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Mar 03, 2019 05:54PM ● By Michael Harris


Leadership in Turbulent Times


Where does leadership come from when it’s needed most? What attributes does it take to be a great leader? Does history somehow find the right leader at the right place and time? Or, does the right leader simply rise to the occasion?


For answers, I turned to historian Doris Kearns Goodwin, author of numerous books about our presidents and leadership. She brought Abraham Lincoln to life in Team of Rivals, a testament to his leadership during the Civil War. Rather than pick a cabinet of “yes men,” Lincoln chose men who openly opposed him in the 1860 presidential election. He became a team with his rivals during this crucial time in American history.


Goodwin’s latest book, Leadership in Turbulent Times, presents a retrospective of Lincoln and three of her other favorite presidents, Theodore Roosevelt, Franklin Delano Roosevelt, and Lyndon Baines Johnson. Using her vast resources, Goodwin details the leadership qualities they demonstrated that served our nation in our most turbulent times. Unquestionably, Lincoln, TR, and FDR rank among our greatest presidents, but why LBJ? What did he have in common with these great men that warrants his inclusion? Like me, you will be surprised to learn how he fits into this auspicious group.

Goodwin looks at all four of them at three crucial periods in their lives, when certain events honed their leadership skills. We learn the early influences that shaped these young men of ambition, the “traumas that tempered their flaws and bred resilience,” thus, shaping their character, and how each became the leader our nation needed when the time came.


They had common traits - uncanny persistence, inspiration, surpassing intelligence, and great storytelling - and are linked in other ways. Lincoln left the Whig Party to help form the new Republican Party and champion its efforts to end slavery. TR was Lincoln’s re-embodiment as a progressive Republican trying to help the poor. FDR was a distant cousin of TR and shared his progressive views. As a young congressman and senator, LBJ was a protégé of FDR.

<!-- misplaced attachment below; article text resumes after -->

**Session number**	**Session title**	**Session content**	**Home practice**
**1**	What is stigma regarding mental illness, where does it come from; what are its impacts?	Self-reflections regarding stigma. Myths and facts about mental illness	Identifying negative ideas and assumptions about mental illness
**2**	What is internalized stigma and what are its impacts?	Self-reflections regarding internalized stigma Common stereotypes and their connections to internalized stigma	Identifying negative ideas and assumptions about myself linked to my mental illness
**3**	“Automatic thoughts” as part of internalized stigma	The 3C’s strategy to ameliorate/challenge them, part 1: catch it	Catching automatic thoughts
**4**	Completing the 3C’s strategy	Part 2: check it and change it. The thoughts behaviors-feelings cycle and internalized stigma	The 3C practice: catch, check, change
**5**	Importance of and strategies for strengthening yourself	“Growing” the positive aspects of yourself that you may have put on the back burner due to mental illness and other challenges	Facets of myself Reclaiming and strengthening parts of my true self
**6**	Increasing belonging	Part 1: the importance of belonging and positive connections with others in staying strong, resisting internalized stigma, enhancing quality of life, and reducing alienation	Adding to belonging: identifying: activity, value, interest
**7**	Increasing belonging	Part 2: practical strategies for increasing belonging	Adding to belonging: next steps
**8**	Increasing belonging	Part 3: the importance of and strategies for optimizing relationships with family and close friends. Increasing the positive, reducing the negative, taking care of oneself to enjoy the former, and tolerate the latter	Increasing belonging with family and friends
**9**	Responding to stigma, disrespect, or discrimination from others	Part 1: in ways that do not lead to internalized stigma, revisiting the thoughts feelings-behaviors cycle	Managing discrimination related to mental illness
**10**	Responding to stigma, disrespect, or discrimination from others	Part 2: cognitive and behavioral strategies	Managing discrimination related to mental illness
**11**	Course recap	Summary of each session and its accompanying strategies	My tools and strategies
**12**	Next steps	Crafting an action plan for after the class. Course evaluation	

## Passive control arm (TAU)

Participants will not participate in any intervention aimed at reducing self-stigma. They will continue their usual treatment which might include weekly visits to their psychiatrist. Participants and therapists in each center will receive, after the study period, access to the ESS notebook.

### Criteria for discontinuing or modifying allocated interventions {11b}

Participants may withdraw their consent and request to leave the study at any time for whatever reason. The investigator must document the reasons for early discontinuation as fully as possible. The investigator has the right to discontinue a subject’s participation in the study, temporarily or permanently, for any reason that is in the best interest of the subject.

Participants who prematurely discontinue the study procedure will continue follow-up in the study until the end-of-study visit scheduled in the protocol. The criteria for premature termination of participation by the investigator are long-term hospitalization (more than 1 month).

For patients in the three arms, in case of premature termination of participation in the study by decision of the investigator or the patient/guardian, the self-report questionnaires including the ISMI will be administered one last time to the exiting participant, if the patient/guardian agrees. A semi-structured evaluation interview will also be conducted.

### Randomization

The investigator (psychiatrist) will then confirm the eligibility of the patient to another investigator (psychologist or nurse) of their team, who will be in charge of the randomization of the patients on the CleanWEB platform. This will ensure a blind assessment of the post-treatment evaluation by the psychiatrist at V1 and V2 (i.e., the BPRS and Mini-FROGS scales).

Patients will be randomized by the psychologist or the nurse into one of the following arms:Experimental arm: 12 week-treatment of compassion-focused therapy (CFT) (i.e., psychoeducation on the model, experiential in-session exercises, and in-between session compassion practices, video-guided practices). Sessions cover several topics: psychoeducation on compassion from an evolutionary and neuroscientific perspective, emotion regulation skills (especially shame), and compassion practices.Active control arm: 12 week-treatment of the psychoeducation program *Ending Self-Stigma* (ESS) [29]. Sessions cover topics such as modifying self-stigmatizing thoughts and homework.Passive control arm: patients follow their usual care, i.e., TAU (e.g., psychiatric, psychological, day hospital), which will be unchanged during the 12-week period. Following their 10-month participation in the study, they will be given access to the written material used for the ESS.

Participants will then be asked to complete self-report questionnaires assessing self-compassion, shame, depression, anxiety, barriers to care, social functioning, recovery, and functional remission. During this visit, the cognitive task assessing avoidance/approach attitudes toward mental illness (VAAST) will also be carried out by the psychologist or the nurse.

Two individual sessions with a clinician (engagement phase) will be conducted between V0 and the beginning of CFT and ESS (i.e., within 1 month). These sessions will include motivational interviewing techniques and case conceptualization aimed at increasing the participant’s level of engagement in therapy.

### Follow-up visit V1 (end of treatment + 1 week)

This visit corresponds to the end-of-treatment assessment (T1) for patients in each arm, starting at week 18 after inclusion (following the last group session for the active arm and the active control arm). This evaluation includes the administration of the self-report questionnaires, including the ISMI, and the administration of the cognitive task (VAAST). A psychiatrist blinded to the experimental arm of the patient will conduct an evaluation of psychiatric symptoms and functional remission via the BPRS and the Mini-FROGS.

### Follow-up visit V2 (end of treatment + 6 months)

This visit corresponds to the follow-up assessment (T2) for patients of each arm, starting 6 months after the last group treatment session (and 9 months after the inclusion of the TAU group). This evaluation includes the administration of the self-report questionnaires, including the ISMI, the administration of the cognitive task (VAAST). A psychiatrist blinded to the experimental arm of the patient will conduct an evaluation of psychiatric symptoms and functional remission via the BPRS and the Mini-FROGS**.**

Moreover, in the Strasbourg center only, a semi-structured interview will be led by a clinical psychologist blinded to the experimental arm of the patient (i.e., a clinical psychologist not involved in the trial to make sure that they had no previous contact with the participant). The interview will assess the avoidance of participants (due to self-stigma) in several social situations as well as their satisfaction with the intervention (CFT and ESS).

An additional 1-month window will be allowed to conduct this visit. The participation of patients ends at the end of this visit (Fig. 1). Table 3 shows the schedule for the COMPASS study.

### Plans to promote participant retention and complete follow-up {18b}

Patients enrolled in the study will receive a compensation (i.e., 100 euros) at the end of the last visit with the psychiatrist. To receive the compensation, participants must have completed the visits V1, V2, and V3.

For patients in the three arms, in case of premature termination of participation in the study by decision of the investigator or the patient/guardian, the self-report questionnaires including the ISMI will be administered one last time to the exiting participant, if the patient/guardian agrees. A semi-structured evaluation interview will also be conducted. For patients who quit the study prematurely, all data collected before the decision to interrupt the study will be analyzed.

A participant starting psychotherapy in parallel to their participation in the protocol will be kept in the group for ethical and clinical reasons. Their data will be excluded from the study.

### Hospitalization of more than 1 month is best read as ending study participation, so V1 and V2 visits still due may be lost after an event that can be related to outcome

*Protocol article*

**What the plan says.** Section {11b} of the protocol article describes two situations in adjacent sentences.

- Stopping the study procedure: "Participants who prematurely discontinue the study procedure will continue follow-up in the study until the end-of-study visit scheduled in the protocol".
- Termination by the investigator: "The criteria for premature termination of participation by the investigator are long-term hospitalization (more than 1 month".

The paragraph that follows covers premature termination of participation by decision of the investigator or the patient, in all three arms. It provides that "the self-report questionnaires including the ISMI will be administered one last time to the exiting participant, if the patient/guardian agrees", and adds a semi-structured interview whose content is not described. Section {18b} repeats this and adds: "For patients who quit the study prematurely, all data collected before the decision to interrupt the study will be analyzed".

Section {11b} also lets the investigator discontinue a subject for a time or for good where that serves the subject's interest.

The obstacles they overcame were different, but each helped form a great leader. Lincoln was a poor but ambitious “rail-splitter” who overcame deep depression to lead our country through the most perilous time in its history. TR was a sickly young man who overcame asthma and the death of his mother and wife within a day. FDR overcame polio, which left him paralyzed from the waist down. LBJ nearly died of a heart attack and suffered major depression after losing his first race for the Senate.

Lincoln’s great leadership skills were seen in his efforts to heal our broken nation during the Civil War. If not for an assassin’s bullet, Lincoln spirit and love for his fellow man could have led to reconciliation between the North and the South, much as his reconciliation with his ”team of rivals” helped end the Civil War. And perhaps civil rights legislation would have passed in the 1860s rather than a century later, in the 1960s. Imagine how that could have changed are country’s history.


TR used the talent he gained as a frontiersman and Rough Rider to settle the Coal Strike of 1902. The mine owners, who also owned the railroads, were recalcitrant in their efforts to break the miners’ union, which struck for better wages and working conditions. By dealing with each side separately and only then bringing them together, TR was able to settle the strike with minimal bloodshed.


FDR would not be deterred in his numerous plans to end the Great Depression. In one brilliant move, he started the Civilian Conservation Corps, which solved several problems. It put hundreds of thousands of unemployed young men to work managing our national forests while most of the money they earned was sent home to help their families survive the Depression.

When LBJ became president, he was determined to see John F. Kennedy’s dream of expanded civil rights and voting rights become a reality. The skills he learned in Congress put him in a unique position to get congressional leaders of both parties to draft civil rights and voting rights legislation, which did more to bring equality to minority citizens than anything since Lincoln’s Emancipation Proclamation. It’s unfortunate that LBJ was not able to use those same skills to end the Vietnam War sooner.

These men are also linked by their love of education and history. Each asked, “Who are we and where are we going?” Their leadership strength depended on their link to the ordinary people they’ve represented. Each was a “moral compass” united by their sense of humanity, purpose, and wisdom.


The leadership skills these men demonstrated will help aspiring leaders no matter their field. Goodwin’s book is a must-read for anyone who fights for a cause.